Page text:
Dec 31, 2008

Auld Lang Syne :o)

Happy New Year To All :o)

A selection of versions, pick the one that appeals to you. You can then play this as the new year rings in if you so desire.

Catch You On The Turn :o)

Auld Lang Syne

The song, "Auld Lang Syne," is sung at the stroke of midnight in almost every English- speaking country in the world to bring in the New Year. In spite of the popularity of 'Auld Lang Syne', it has aptly been described as the song that nobody knows. Even in Scotland, hardly a gathering sings it correctly, without some members of the party butchering the words.

Written by Robert Burns in 1741, it was first published in 1796 after Burns' death. "Auld Lang Syne" literally means "old long ago," or simply, "the good old days."

Versions Below:

Traditional (my favorite)

Bagpipes from (Darrin, whoever that is)

Head Banger Version :o)

The SAW, watch if you dare!

Lyrics: Auld Lang Syne by Robert Burns

Should auld acquaintance be forgot,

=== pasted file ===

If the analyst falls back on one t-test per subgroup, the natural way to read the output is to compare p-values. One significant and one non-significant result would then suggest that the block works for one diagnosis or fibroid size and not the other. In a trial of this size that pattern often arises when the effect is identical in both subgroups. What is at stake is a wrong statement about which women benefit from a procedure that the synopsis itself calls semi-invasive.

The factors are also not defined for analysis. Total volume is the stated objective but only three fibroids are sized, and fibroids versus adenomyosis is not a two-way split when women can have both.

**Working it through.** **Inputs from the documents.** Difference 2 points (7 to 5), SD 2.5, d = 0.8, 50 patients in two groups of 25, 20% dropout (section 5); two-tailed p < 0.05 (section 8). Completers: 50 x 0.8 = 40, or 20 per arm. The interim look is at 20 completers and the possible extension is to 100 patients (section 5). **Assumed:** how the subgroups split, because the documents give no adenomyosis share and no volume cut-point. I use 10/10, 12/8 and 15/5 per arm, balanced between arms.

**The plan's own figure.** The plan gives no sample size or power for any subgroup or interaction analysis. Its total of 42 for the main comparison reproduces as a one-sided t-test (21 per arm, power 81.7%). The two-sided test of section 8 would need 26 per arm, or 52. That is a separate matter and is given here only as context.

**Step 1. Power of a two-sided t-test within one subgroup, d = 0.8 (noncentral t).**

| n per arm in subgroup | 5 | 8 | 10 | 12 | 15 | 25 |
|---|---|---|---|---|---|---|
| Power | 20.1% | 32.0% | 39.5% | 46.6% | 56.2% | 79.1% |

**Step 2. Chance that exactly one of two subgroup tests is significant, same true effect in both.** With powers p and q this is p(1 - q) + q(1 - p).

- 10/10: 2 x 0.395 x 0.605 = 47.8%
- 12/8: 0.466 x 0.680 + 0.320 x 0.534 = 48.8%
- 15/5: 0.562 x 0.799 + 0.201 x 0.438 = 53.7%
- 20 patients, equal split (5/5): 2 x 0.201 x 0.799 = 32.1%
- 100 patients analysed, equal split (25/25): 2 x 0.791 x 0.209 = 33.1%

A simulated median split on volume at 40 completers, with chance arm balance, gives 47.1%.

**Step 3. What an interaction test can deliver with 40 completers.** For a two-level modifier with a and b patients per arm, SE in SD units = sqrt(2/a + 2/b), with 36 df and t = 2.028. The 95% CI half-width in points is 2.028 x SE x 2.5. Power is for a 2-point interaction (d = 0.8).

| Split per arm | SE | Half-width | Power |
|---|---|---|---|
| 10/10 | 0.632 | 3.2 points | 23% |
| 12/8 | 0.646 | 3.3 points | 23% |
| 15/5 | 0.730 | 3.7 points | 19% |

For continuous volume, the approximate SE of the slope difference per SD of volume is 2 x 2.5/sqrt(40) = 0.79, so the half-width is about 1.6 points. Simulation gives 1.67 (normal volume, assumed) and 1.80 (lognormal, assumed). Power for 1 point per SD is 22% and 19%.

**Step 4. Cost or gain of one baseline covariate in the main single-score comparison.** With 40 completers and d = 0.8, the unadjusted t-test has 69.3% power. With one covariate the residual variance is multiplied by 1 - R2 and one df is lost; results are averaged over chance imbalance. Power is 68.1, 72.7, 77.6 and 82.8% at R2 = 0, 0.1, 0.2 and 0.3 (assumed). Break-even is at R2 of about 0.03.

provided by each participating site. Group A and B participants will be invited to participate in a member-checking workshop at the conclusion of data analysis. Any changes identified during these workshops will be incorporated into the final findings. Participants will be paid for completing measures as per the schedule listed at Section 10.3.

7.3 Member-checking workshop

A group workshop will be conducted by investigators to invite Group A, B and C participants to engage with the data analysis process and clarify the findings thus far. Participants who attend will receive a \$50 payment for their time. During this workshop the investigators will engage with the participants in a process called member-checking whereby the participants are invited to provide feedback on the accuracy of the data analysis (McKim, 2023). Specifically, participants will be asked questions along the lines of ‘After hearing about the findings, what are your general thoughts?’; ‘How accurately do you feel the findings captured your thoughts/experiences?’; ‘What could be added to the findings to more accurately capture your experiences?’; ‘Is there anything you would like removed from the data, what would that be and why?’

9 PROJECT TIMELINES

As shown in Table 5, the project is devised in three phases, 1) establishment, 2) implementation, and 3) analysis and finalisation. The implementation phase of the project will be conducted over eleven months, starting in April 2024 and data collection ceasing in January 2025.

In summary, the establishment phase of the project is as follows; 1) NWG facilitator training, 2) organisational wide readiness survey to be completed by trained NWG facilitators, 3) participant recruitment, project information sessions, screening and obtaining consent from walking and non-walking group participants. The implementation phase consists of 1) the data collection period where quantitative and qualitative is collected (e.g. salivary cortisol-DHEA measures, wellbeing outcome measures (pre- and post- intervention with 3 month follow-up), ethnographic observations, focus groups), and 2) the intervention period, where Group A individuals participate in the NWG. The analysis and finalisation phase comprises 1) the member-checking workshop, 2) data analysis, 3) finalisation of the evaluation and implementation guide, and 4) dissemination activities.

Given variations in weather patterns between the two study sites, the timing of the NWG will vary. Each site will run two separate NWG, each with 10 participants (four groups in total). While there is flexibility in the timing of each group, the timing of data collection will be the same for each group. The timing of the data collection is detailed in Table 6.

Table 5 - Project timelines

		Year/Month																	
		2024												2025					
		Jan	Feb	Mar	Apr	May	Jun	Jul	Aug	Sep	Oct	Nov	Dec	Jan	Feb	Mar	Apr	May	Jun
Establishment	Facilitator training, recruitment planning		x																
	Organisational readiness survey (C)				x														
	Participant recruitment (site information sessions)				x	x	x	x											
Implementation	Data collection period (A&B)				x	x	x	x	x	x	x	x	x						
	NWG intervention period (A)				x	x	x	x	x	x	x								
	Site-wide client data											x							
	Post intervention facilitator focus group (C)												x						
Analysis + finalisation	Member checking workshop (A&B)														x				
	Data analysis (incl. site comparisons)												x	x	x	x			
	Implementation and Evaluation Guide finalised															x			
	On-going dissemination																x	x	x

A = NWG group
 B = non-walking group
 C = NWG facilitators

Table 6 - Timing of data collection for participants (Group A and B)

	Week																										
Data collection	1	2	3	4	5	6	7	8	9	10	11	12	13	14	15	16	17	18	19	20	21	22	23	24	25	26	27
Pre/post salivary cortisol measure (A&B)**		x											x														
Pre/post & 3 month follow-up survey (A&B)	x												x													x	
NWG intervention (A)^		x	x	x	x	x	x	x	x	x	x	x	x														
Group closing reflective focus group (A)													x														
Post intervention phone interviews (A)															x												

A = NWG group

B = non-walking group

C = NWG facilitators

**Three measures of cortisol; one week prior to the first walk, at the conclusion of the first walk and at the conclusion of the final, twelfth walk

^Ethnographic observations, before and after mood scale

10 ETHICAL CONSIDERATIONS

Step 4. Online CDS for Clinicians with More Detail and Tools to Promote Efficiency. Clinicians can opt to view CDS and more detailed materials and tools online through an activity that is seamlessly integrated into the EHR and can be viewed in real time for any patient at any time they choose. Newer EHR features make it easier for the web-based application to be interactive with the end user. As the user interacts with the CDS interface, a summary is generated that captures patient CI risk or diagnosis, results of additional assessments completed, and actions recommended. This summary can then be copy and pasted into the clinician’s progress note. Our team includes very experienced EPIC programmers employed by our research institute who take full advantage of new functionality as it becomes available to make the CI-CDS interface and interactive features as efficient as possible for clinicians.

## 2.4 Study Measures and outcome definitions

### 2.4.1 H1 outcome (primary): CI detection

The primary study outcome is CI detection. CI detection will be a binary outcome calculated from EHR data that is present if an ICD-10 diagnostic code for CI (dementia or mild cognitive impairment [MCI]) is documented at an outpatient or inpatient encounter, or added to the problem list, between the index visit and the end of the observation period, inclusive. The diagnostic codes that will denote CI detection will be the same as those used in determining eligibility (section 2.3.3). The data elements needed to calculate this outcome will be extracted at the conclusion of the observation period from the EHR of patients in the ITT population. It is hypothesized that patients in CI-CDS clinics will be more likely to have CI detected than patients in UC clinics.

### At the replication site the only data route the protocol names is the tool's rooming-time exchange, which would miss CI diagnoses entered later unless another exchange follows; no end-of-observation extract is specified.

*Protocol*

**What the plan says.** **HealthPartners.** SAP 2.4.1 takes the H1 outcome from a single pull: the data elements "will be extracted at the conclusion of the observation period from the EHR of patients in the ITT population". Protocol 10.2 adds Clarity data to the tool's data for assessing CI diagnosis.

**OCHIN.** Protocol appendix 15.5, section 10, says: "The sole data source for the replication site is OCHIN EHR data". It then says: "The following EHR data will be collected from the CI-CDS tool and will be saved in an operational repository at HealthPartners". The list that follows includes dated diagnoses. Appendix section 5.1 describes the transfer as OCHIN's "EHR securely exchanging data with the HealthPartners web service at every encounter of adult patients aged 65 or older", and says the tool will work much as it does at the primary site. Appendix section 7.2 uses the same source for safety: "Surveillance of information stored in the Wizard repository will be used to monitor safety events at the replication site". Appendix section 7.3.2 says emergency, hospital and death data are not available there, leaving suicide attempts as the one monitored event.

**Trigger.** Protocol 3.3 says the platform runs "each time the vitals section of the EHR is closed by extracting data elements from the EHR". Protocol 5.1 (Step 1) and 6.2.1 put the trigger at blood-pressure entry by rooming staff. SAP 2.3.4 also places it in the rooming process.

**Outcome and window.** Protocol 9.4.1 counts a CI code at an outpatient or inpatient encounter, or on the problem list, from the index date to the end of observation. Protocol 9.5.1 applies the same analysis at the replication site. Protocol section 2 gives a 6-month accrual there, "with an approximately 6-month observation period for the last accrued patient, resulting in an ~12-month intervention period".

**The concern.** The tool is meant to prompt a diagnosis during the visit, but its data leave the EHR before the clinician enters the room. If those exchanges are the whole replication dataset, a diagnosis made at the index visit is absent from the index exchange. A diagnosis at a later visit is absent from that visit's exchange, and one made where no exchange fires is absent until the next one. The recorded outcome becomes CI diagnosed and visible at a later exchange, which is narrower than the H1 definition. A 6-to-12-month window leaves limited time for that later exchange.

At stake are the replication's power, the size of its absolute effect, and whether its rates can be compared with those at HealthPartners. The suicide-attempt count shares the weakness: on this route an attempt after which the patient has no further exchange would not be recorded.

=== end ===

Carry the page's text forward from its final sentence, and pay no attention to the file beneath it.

and never brought to mind?
Should auld acquaintance be forgot
and days of auld lang syne?

For auld lang syne, my dear,
For auld lang syne,
We'll take a cup o' kindness yet
For auld lang syne

We twa hae run aboot the braes
And pou'd the gowans fine,

we've wander'd mony a weary foot
Sin' auld lang syne

We two hae paidled i' the burn,
Frae mornin' sun till dine;
But seas between us braid hae roar'd
Sin' auld lang syne

And here's a hand, my trusty friend,
And gie's a hand o' thine;
We'll take a cup o' kindness yet
For auld lang syne

Should auld acquaintance be forgot,
and never brought to mind?
Should auld acquaintance be forgot
and days of auld lang syne?

For auld lang syne, my dear,
For auld lang syne,
We'll take a cup o' kindness yet
For auld lang syne

Dec 30, 2008

New Years History :o)

Ancient New Years

The celebration of the New Year is the oldest of all holidays. It was first observed in ancient Babylon about 4000 years ago. In the years around 2000 BC, Babylonians celebrated the beginning of a new year on what is now March 23, although they themselves had no written calendar.

Late March actually is a logical choice for the beginning of a new year. It is the time of year that spring begins and new crops are planted. January 1, on the other hand, has no astronomical nor agricultural significance. It is purely arbitrary.

The Babylonian New Year celebration lasted for eleven days. Each day had its own particular mode of celebration, but it is safe to say that modern New Year's Eve festivities pale in comparison.